Since the start of the COVID-19 pandemic, office sublease space has increased by 39% which equates to 65 million square feet of additional sublease space becoming available across over 200 metro areas in the United States. Currently there is nearly 189 million square feet of office space on the market for sublease according to Costar Group. The main drivers behind these office tenant downsizings are financial problems and/or a shift to work-from-home (WFH). Site Selection Group has evaluated this data to help you develop a real estate strategy to optimize your location decisions.

It could take years to absorb the current sublease inventory

It could take years before the sublease inventory is re-absorbed by other companies unless some companies are simply testing the waters since they don’t want to occupy their offices until the COVID-19 pandemic is resolved. As a result, companies will continue to be burdened with the financial obligations of their lease commitments and never truly take advantage of the perceived real estate savings for years. The competitiveness of the sublease market will clearly require companies to take significant financial hits to successfully dispose of their excess space.

Shift to a tenant-controlled market

The office market bubble is expected to burst in the next year as landlords are faced with insufficient cash flow to cover their loans. As a result, landlords are going to be faced with significant cash flow challenges unless they attract and retain tenants. The positive news is that if you are a tenant needing space or have a lease expiring, then you will have a significant amount of leverage during negotiations. Landlords will desperately seek to secure tenants by offering significant concessions such as free rent, reduced rental rates, tenant improvement allowances, free parking and other inducements.  

20 metro areas encompass 75% of the available sublease space

Some metro areas are in worse shape than others. Major urban metro areas such as New York City, San Francisco, Chicago, Los Angeles, Dallas, Washington D.C. and Boston have been hit the hardest as companies have been faced with more challenging COVID restrictions and have limited ability to social distance in the denser urban areas. The following list identifies the top 20 cities for sublease office space on the market:

Top 20 Metro Areas for Available Sublease Office Space

Rank Metro Area Office Space for Sublease (Square Feet)
1 New York, NY 27,548,968
2 San Francisco, CA 10,925,583
3 Chicago, IL 10,385,763
4 Los Angeles, CA 9,332,297
5 Dallas-Fort Worth, TX 9,211,757
6 Washington, DC 9,109,818
7 Boston, MA 9,063,696
8 Houston, TX 7,298,656
9 Seattle, WA 6,314,721
10 Atlanta, GA 5,641,002
11 Philadelphia, PA 5,363,075
12 Denver, CO 4,549,225
13 San Jose, CA 4,473,806
14 Austin, TX 4,275,656
15 Northern New Jersey, NJ 4,074,986
16 Orange County, CA 3,530,037
17 East Bay, CA 3,321,449
18 Phoenix, AZ 3,223,962
19 San Diego, CA 2,493,975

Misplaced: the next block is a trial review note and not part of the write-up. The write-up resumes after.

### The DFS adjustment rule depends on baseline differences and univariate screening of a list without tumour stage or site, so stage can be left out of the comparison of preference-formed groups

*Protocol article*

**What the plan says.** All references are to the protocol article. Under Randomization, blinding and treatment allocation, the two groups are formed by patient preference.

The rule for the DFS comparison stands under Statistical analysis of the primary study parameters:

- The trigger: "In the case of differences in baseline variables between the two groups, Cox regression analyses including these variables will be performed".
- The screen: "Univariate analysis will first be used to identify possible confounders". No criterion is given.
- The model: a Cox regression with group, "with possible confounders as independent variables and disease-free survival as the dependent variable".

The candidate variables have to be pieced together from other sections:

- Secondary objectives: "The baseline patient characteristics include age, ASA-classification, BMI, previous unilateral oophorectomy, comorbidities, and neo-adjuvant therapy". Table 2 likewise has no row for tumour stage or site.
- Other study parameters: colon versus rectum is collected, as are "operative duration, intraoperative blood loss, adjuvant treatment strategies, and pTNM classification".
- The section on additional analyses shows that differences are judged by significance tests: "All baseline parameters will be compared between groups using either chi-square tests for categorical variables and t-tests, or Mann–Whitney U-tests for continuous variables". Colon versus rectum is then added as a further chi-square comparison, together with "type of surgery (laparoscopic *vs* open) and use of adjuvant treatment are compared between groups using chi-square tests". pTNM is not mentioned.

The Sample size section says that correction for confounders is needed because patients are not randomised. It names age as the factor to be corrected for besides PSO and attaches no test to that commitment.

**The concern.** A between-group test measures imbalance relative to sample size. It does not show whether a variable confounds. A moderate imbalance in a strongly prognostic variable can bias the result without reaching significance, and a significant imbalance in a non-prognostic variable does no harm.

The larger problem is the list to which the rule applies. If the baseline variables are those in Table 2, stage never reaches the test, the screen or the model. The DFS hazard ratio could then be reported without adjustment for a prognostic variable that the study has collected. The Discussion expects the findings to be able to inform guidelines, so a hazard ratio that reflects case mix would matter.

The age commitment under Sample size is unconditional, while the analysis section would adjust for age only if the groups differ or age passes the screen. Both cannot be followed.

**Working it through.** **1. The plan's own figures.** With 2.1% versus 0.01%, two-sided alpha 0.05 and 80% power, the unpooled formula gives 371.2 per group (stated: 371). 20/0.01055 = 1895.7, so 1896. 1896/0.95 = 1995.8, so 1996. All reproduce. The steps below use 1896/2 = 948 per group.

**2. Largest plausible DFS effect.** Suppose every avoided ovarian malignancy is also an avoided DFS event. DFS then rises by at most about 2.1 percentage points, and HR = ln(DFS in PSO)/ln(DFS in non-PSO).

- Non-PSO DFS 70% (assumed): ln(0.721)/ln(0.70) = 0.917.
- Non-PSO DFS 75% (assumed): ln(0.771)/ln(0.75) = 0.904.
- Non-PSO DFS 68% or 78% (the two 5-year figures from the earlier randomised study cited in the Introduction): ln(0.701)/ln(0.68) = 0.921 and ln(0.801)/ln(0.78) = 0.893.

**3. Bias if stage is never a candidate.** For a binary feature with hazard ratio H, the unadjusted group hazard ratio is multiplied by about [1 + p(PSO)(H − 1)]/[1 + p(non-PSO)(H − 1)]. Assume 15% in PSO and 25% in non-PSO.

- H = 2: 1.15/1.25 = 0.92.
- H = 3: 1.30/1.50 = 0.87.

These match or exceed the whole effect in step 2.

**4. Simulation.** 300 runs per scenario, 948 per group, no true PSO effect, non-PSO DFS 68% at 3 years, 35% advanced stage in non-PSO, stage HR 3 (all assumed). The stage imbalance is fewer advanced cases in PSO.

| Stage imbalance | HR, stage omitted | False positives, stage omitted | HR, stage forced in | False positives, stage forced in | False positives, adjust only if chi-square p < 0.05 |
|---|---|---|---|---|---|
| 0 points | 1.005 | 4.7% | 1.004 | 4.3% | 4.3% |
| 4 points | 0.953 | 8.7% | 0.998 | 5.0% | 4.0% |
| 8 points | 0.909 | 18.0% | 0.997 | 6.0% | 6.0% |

20 Stamford, CT 2,205,010

Metro area with the highest increase of sublease space

There has been roughly 20 million square feet of sublease office space added to the market for each of the last four quarters of 2020.  At the end of the first quarter, there was 123 million square feet which increased to 189 million square feet by the end of the year. Of the 50 metro areas with the greatest amount of sublease inventory, the following 20 metro areas had the highest increase between the first quarter and fourth quarter of 2020.

Metro Areas with Highest Percentage Increase in Sublease Inventory

Rank Metro Area Q1 2020 Q4 2020 % Change
1 Charleston, SC 234,693 885,319 73.5%
2 San Antonio, TX 302,804 786,188 61.5%
3 Indianapolis, IN 202,259 510,020 60.3%
4 Austin, TX 2,025,386 4,275,656 52.6%
5 Charlotte, NC 885,896 1,851,035 52.1%
6 Columbus, OH 563,940 1,146,770 50.8%
7 Portland, OR 714,151 1,358,155 47.4%
8 Seattle, WA 3,323,691 6,314,721 47.4%
9 Boston, MA 4,823,446 9,063,696 46.8%
10 San Francisco, CA 5,974,032 10,925,583 45.3%
11 Saint Louis, MO 651,171 1,174,402 44.6%
12 Kansas City, MO 611,608 1,101,662 44.5%
13 Nashville, TN 1,085,039 1,927,720 43.7%
14 Long Island, NY 518,885 916,167 43.4%
15 Denver, CO 2,578,321 4,549,225 43.3%
16 Provo, UT 476,442 838,834 43.2%
17 Northern New Jersey, NJ 2,343,597 4,074,986 42.5%
18 Los Angeles, CA 5,389,063 9,332,297 42.3%
19 Salt Lake City, UT 824,504 1,426,617 42.2%
20 Phoenix, AZ 1,883,280 3,223,962 41.6%

Conclusions

The office market is going to be in disarray for the next few years as the real estate market recovers and companies figure out their approach to the workplace. Companies need to consider taking advantage of market conditions as the market shifts from one controlled by landlords to one controlled by tenants. If your company is in a position to make decisions about your future office space needs then now is a great time to negotiate with landlords.

Let us know what you think!